Q. With Paul Fisher stepping down as School Board president, who do you think should take on that position? What responsibilities will the president need to fulfill and will that role differ from the way Fisher operated it?
A. Paul has left very large shoes to fill. He spent a remarkable amount of time tending to district business. Minimally, the president needs to set the study session and meeting agendas (with input), chair all meetings, sign a variety of contracts and letters, be available to the press, attend a variety of other meetings, make presentations, serve as the primary contact for the superintendent and tend to myriad other occasional duties. Paul not only fulfilled all of these responsibilities, he performed them with dedication, passion and foresight.
In thinking about who would be able to fill those shoes, I believe that not one of us will be able to devote the kind of time that Paul did. So we probably will try to divide more of those responsibilities among board members. I know that I am planning on nominating Paula Stephenson as president Monday evening. I believe she is quite capable, skilled and competent to lead the board and that she will do the job with enthusiasm and energy.
Q. In Michael Loomis and Jeff Troeger, the School Board is welcoming two new members. How long do you think it will take for the new members to be brought up to speed on district issues and past School Board decisions and stances?
A. They definitely have a steep learning curve ahead of them. How long it takes will be somewhat dependent on how much homework Mike and Jeff are willing to do. There is plenty to be gained by reading policy notebooks, the Board Policies as well as Administrative Policies. There are minutes of all the past School Board meetings, reports on student achievement, DAC minutes and reports, Education Fund Board minutes, school newsletters, CBT (collaborative bargaining team) notes, budgets and audits, etc. And, of course, there is the very tiny print, very thick book of Colorado School Law.
Some things you just learn with on-the-job-training. For instance, the process used when the School Board has to preside over an expulsion hearing. Or the procedure and strategies needed for a bond election.
The upcoming Colorado Association of School Boards annual conference has a new board member track that includes training on the School Finance Act, among other items. Our BOCES is conducting a training next week for all Board members in Northwest Colorado. I hope our members will take advantage of both of these opportunities.
Q. What were some of the obstacles or challenges you faced as a new School Board member after you were appointed in November 2000?
A. I think the challenge then as well as the continuing challenge is helping people understand that just because you disagree with them, it doesn't mean you haven't listened or heard them. Any decision maker is faced with the task of examining the facts, listening to competing opinions, and then making the best decision she or he is able to while balancing the needs of all concerned to meet the mission. Often, when the decision is not joyfully received, the dissenting party assumes it is because the decision maker didn't understand the argument; but the truth is, there is just disagreement.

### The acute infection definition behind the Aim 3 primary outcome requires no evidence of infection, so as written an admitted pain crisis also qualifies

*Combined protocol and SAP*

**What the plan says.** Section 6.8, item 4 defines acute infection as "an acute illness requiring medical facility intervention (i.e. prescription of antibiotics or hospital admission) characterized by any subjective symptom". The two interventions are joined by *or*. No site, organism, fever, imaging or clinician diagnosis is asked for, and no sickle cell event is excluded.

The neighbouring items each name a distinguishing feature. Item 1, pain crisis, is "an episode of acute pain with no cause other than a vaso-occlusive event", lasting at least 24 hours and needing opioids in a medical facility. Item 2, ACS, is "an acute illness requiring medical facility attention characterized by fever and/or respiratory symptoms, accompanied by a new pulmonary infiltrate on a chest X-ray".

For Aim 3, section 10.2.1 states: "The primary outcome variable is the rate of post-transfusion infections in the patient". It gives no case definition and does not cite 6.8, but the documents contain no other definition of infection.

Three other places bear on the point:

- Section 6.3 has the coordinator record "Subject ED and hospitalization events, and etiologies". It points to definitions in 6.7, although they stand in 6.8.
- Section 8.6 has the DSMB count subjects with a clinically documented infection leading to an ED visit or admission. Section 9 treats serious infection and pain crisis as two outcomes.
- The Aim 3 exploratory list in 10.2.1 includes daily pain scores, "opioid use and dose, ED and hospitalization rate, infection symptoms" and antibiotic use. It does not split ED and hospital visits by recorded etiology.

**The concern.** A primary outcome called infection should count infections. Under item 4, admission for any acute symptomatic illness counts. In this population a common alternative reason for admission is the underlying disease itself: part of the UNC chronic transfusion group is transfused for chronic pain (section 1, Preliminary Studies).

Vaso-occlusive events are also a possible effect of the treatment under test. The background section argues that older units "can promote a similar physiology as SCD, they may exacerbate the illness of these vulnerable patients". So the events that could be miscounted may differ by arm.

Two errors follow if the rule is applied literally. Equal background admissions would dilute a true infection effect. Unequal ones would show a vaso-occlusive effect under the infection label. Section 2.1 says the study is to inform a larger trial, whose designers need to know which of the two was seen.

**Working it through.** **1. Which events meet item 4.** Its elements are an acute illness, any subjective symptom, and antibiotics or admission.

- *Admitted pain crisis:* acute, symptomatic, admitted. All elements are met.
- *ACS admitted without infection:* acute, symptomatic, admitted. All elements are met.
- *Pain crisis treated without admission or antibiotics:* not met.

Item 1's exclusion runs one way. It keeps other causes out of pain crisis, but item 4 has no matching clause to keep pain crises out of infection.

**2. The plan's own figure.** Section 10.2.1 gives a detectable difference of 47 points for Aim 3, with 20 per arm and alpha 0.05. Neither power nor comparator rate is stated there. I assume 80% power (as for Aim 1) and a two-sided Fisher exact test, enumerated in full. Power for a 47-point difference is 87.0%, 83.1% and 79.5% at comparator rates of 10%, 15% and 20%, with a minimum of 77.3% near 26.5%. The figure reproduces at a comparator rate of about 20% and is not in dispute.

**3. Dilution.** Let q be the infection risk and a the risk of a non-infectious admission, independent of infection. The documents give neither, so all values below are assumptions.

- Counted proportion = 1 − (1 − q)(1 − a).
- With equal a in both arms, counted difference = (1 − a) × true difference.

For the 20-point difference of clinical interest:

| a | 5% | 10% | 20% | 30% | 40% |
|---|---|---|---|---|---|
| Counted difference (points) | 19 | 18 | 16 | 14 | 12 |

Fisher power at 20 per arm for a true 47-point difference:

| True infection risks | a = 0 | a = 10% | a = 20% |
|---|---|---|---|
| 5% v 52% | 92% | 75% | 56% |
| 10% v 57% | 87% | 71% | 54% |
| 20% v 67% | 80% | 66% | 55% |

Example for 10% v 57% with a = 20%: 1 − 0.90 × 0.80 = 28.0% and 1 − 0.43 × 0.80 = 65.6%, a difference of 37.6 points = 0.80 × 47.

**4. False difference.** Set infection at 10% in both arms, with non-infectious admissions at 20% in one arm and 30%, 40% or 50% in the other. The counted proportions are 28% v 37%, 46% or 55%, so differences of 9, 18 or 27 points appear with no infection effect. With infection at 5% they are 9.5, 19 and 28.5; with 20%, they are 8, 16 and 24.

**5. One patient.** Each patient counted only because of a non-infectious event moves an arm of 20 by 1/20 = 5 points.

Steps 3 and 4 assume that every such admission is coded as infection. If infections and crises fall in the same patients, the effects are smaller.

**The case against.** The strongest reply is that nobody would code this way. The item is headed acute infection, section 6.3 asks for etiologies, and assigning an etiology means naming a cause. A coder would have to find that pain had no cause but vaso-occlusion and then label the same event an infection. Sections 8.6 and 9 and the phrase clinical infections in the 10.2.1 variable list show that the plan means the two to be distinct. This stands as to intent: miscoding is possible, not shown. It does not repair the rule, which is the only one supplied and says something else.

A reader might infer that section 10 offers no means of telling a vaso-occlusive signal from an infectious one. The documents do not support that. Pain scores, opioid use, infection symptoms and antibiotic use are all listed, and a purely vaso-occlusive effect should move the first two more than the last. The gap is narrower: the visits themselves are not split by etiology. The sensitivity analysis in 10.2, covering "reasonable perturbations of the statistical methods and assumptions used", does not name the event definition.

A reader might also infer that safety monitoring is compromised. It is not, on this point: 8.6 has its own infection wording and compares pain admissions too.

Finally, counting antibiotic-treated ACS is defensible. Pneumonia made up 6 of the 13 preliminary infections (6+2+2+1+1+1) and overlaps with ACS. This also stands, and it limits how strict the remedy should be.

Q. Do you foresee any of the School Board's major stances or approaches to issues, such as its opposition to a Montessori charter school, changing under the makeup of the new School Board?
A. Recent analysis of student achievement, including this week's 2003 National Association of Education Professionals Press Release, which stated that Colorado is above national averages, and given that Steamboat is in the top 10 percent of Colorado, shows that we are on the right track. But there is always room for improvement, and I'm excited to see where the community forums being held will direct us.
Q. What will the School Board, the district and the community lose with the stepping down of Paul Fisher and Tom Sharp?
A. As previously mentioned, in Paul we will be losing a dynamic tireless worker for public education. We are losing a wealth of knowledge and perspective without Tom on the board. As well as free legal advice -- he has saved the district thousands of dollars, I'm sure. I will miss their good humor, wisdom and commitment to every child. But the good news is, neither one is dying, and I'm sure they will continue to support our community and the district in numerous ways.
Q. What are your goals for the final two years of your term? At this early stage do you foresee running again in 2005?
A. My goal is to actually have Steamboat Springs "Leave No Child Behind." It's not just rhetoric for us. I have learned during a year of appointed service and two years of elected service that I value the luxury of being able to advocate for special issues.
One of my heroes is Marian Wright Edelman, the president of the Children's Defense Fund. She says that advocates are like fleas on a dog, which just keep biting until the dog finally scratches. As a board member you can't indulge in only being that flea. You have to consider everyone's needs and the well-being of the entire organization. Sometimes this puts you at odds with yourself.